Kafka, Beckett, etc

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It appears that the Home Office have taken up permanent residence in the room we have been using since I started working here, the only room suitable for activities – English classes, and the like, as well as our Drama class.  (Though as I have mentioned before, it also serves as a prayer room for the security staff, an overflow dining room, a repository for returned laundry, and sundry other functions, so I don’t know where they have now been moved to either.)  For ourselves, we sort of took over a part of a large open area which serves both as a social area and the only way in to the cafeteria.  So not exactly private.

Though this does have its entertaining side.  During this week’s session, Hamed was in the middle of performing a short improvised scene which involved him peering over a wall, and calling out, in English.  A group of three young women went past, and one of them said, “Let’s kick him off the wall!” to her friends in Farsi, not knowing that Hamed was Iranian and so understood what they were saying.  Roji thought this was hilarious.

I thought for a moment that our Kuwaiti friend from last week was going to join us, but he was just coming to say hello when his phone rang and he had to go.  Just like last week.  Only quicker.  But sort of unsettling, lie our own little piece of Kafka.

It looked as though it was just going to be Hamed and Roji today, with none of the Iranian women coming along this time – I don’t know why.  This would not have been the worst thing in the world, since it would have given us the chance to concentrate on the Godot script.  But as it happened, we were also joined by our old friends Ali and Abdulaziz.  Since I needed to include them, and since their English is pretty basic, I switched first to old favourite zip, zap, boing, just to give me time to think, and then we did some basic mime stuff.  The old wall technique was first (it was this which led to Hamed’s scene), and enabled Roji and I to come up with a magnificently surreal and gory scene in which he chops off my hand and starts to eat it. We then moved on to some rope improvs, and here Ali and Abdulaziz excelled themselves with a series of clever and funny scenes.  One of them, Ali got Hamed to film and he has posted it on Tik-Tok.  I’ll see if I can give you a link.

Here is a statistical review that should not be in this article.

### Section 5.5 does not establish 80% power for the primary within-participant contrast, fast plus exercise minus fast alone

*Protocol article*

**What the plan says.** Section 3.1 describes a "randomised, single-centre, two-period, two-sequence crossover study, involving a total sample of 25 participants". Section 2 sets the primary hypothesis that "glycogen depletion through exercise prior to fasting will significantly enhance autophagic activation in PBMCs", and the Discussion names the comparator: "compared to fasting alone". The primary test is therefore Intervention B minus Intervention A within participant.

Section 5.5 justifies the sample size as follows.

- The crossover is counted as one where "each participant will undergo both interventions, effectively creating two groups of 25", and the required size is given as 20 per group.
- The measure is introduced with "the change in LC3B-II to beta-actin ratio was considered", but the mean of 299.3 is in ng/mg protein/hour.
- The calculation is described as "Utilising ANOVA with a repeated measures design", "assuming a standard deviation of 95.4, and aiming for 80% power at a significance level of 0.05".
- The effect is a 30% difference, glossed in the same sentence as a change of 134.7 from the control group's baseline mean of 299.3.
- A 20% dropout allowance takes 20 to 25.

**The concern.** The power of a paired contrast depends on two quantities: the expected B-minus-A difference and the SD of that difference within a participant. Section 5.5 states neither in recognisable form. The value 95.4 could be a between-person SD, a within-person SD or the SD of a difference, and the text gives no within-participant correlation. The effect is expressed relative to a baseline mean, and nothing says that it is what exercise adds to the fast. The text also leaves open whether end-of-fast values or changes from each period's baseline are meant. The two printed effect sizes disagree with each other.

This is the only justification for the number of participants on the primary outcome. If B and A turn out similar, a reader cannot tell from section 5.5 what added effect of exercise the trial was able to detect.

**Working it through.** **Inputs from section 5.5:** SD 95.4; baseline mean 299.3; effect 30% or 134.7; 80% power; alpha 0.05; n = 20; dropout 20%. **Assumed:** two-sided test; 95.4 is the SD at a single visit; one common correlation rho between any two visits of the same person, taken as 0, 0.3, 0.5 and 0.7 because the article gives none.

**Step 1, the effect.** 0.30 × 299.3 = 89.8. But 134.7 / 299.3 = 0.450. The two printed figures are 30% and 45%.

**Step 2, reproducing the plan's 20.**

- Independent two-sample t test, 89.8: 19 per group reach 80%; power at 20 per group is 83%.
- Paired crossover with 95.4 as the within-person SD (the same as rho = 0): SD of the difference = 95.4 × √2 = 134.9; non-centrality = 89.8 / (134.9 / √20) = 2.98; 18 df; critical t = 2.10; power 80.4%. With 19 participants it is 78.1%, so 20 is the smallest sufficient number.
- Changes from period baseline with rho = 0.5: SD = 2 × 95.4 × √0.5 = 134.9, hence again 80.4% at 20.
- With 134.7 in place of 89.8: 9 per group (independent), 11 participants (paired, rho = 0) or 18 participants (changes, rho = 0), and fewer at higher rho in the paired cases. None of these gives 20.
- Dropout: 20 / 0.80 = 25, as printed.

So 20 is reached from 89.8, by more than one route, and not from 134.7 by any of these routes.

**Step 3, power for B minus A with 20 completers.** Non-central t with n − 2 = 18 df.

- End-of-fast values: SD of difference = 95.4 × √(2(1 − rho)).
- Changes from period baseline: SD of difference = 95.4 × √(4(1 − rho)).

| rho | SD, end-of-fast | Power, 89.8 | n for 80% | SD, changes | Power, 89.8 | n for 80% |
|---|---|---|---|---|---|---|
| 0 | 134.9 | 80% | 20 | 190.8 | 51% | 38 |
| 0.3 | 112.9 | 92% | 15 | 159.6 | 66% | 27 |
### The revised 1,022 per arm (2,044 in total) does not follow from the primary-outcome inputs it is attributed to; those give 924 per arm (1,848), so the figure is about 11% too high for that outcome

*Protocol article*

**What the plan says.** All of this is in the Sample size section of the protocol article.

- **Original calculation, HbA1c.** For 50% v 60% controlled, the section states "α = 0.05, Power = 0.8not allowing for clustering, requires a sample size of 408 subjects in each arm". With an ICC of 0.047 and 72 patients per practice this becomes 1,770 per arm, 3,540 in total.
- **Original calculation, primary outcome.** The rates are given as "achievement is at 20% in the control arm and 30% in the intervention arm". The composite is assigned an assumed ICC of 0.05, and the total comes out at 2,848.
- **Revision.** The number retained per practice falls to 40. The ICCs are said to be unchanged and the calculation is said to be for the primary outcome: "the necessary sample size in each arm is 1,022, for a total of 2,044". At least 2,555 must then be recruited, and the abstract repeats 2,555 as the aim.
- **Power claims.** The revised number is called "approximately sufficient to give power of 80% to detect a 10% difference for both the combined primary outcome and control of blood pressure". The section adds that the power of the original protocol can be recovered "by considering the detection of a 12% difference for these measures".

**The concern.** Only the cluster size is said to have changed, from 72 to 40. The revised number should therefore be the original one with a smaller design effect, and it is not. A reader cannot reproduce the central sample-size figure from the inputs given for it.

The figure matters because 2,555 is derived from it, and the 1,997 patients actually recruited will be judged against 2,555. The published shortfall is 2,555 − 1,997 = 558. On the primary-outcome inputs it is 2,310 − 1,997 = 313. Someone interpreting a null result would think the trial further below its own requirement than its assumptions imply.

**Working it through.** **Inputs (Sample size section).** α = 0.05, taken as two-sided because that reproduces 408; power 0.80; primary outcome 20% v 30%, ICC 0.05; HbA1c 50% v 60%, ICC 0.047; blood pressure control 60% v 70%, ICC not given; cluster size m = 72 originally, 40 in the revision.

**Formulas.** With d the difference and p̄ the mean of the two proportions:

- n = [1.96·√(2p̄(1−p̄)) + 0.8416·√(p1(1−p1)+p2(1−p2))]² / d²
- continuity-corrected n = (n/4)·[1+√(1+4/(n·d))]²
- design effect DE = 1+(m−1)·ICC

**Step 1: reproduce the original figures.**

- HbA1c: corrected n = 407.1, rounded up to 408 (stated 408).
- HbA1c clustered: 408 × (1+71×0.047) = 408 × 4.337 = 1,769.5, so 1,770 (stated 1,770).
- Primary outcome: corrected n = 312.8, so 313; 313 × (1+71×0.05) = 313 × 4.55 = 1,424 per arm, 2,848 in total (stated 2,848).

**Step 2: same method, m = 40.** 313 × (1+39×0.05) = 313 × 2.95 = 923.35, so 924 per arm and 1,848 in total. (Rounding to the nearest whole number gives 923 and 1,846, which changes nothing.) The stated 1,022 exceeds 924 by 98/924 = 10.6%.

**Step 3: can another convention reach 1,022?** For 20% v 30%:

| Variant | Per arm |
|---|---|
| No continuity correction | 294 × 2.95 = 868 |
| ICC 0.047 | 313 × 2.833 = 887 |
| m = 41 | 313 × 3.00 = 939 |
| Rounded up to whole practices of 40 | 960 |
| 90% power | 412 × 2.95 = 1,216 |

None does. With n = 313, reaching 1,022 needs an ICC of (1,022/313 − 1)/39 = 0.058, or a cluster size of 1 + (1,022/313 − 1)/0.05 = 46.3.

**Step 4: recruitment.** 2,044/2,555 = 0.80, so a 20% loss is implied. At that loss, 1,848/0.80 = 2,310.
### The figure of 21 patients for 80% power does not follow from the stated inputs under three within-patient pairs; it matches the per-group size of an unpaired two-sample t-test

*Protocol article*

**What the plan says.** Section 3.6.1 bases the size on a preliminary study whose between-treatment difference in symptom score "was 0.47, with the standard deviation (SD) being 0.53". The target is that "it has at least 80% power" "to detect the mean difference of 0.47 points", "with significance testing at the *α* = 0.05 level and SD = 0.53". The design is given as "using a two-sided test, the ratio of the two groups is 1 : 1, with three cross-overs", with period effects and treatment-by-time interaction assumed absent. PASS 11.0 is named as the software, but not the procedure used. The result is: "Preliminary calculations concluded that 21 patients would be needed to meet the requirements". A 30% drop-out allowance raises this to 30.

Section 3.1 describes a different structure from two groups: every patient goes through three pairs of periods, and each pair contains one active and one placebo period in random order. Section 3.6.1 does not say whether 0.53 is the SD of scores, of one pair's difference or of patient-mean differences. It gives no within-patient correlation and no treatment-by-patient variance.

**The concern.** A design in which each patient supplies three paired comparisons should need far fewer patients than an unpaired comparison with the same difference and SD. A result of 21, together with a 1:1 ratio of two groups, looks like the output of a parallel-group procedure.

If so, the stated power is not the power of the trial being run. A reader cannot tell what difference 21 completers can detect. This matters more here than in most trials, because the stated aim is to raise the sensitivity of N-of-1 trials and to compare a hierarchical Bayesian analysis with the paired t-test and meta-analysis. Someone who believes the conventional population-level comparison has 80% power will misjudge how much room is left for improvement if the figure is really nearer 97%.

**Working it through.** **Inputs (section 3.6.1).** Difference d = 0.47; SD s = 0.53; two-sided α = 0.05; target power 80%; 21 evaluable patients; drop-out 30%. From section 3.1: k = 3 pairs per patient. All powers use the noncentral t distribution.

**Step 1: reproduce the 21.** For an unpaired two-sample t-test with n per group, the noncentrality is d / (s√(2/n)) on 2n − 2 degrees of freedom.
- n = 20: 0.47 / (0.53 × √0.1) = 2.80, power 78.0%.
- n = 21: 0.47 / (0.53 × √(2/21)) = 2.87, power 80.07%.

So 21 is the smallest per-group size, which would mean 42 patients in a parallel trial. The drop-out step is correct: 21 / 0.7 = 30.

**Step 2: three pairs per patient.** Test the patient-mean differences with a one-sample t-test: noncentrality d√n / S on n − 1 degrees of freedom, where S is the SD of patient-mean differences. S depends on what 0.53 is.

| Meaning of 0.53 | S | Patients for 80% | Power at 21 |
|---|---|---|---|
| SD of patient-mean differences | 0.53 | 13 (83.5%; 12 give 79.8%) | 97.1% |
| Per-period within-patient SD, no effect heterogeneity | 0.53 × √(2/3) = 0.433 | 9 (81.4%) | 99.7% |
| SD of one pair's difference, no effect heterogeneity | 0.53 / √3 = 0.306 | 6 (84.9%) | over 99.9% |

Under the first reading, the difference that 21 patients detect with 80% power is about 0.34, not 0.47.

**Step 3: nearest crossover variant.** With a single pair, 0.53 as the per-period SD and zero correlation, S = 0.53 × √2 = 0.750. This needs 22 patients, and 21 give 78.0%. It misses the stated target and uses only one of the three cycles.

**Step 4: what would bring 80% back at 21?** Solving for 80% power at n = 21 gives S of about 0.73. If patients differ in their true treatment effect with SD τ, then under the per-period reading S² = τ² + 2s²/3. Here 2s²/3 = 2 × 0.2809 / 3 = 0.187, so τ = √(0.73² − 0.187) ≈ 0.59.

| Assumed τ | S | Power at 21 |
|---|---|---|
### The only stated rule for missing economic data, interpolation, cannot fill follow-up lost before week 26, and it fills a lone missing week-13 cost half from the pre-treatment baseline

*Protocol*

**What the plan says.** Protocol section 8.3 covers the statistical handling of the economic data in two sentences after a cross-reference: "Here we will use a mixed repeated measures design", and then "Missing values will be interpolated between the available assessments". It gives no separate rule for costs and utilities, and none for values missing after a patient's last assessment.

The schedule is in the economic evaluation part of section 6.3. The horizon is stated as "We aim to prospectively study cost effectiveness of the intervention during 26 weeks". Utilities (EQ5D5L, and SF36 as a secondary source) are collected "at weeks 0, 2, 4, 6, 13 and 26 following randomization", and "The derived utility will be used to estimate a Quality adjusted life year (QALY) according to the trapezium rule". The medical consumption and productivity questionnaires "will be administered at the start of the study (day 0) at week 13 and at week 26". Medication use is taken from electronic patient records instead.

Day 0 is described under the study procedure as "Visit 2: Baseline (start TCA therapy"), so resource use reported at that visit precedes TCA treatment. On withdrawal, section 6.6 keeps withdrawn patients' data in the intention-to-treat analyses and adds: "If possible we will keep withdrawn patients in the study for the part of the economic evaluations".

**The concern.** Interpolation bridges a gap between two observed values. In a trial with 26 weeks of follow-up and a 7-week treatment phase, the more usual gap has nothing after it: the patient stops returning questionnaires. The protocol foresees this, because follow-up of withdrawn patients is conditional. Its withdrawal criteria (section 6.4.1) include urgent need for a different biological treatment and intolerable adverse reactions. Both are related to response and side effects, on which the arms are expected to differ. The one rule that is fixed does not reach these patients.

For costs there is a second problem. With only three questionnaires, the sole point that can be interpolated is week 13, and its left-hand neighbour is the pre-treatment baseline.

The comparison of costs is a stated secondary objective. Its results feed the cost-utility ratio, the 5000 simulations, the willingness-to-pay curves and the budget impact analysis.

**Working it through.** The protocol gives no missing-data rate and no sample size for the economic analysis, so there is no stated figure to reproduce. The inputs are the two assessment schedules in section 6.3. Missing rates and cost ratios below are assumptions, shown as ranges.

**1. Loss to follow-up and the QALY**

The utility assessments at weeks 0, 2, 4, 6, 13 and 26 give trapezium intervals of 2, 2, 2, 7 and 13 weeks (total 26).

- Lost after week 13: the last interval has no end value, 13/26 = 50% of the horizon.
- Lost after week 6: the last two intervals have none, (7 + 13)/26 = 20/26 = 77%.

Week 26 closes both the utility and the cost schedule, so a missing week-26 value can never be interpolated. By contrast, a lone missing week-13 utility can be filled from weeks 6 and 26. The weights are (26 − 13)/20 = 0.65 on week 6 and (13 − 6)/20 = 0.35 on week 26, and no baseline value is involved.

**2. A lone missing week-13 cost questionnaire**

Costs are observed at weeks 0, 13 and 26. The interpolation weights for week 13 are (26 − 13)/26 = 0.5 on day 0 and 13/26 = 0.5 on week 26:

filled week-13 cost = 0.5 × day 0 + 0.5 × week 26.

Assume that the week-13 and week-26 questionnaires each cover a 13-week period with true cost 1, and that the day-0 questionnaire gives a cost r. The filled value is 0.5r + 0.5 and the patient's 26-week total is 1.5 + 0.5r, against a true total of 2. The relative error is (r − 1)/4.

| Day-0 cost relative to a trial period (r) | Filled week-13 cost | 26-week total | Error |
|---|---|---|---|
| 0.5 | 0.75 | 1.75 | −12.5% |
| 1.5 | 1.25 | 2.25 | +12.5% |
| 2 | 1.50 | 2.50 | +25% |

I did want to move on to the next couple of pages of Godot – I am adding two sides of A4 each week, editing it as I go, so want to continue making progress.  Ali and Abdulaziz were happy enough to sit and watch, as we first read through the new script, then ran through the four pages we now have, blocking it for movement, and adding some basic direction, as regards the underlying emotions at various moments.  I am really pleased with them both, and they work very well together, as a pair of natural clowns.  It was also most encouraging that our small audience also seemed to appreciate the comedy. 

Whether we are able to do anything with this, I have no idea.  The Beckett estate is notoriously picky about what you are allowed to do with the play, but if we were to perform it for Refugee Week. which is what I would like to do, then I will need to get permission.  Still, that bridge is a long way off, and the road to it full of pitfalls, so no crossing required just yet

January 31st 1984

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Bullen and her sister

Caroline had invited us to have breakfast with her today, so we went round there as soon as we awoke.  She had given us each a present yesterday – me a shield, + V al a hat – + I returned the compliment by giving her the bracelet I’d made yesterday.  This seemed to please her greatly, + I taught her how to make them, + gave her the threads to tie her own.

Despite making some strenuous enquiries, we didn’t have any luck finding anyone heading further up-river – there certainly wasn’t any regular service, so it would simply be a matter of finding somebody prepared to take us, or, even better, someone already heading up that way.  To this end, Val waded off to the place where the boaties obtained their petrol, that being the best contact place, to make some enquiries.  I really didn’t expect any good result, so was pleasantly surprised when she re-appeared, drifting along in a long-boat – she had achieved her aim, + the boat was ready to go right now.  This meant a great panic, of course, rushing to collect our things together, + saying a hurried goodbye to as many of our kind hosts as we could find.  Val gave one of her penny whistles away to a lady who’d shown an interest in it the other night, + suddenly we were off.  Just about our only regret was that we barely had any photos of Long Bemang – we had tried the camera again, but it seemed irretrievably fucked.